Pretoria - The Gauteng High Court, Pretoria, in a groundbreaking judgment Tuesday morning set aside former minister Edna Molewa’s quotas set in 2017 and 2018 for the exportation of lion bones.
Judge Jody Kollapen declared the quota set in 2017 on 800 lion bones and the 2018 quota of 1 500 lion bones as unlawful and constitutionally invalid.
The judge said the reality is that the trade export has been completed in lion bone arising out of 2017 and 2018 quota determinations and it would be impossible to reverse those processes.
Thus his order only pertains to the decisions which were under review.
South Africa’s controversial lion bone trade came under the judicial spotlight when the National SPCA attacked the method used by the former minister to determine the quotas.
The president minister, Barbara Creecy is still due to set the quota for 2019.
Although the National SPCA is against the export of any lion bones, they want the government to make an informed decision and to consult them and other role players before deciding on the quotas.
It was argued that the minister should have considered some of the conditions that these captive-bred lions are kept, which according to the National SPCA, is “nothing short of horrific.”
The animal rights organisation said it tried to make submissions to the minister in the past when she considered the quotas, but their letter in this regard was simply ignored.
Judge Kollapen delivered a comprehensive judgment on all these issues, in which he criticized the government for its lack of consideration towards animal welfare issues in deciding on the export quota.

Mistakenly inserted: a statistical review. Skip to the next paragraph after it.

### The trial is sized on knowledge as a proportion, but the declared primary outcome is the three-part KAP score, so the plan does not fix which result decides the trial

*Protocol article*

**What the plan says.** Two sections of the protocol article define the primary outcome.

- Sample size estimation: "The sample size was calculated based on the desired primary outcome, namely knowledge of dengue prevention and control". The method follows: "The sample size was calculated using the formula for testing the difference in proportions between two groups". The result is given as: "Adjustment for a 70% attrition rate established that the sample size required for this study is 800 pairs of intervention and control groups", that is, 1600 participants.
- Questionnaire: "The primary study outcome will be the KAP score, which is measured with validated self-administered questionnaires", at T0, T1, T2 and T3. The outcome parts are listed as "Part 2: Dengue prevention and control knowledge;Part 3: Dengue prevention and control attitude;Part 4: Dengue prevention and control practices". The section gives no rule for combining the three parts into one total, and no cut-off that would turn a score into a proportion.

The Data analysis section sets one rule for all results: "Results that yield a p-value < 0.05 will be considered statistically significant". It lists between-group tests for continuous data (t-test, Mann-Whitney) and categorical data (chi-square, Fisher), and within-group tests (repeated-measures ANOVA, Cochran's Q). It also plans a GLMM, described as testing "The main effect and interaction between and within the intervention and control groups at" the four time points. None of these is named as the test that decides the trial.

The judge said when one has regard to the connection between the welfare interests of animals and conservation, it is inconceivable how the State could have ignored the welfare considerations of lions in captivity in setting the annual export quota.
“What in essence occurs is that the quota is signalling to the world at large and the captive lion industry in particular that the state will allow exports in a determined quantity of lion bone.
“It cannot be correct to asset that such signalling can occur at the same time as indicating to the world and the industry that the manner in which lions in captivity are kept, will remain an irrelevant consideration in how the quota is set.”
The judge said this is illogical, irrational and against the spirit of the Constitution in regard to the welfare concerns of animals.
“Simply put, if as a country we have decided to engage in trade in lion bone, which appears to be the case for now, then at the very least our constitutional and legal obligations require the consideration of animal welfare issues,” the judge said.
Karen Trendler, NSPCA wildlife inspector, said this judgment means so much for lions and welfare in general.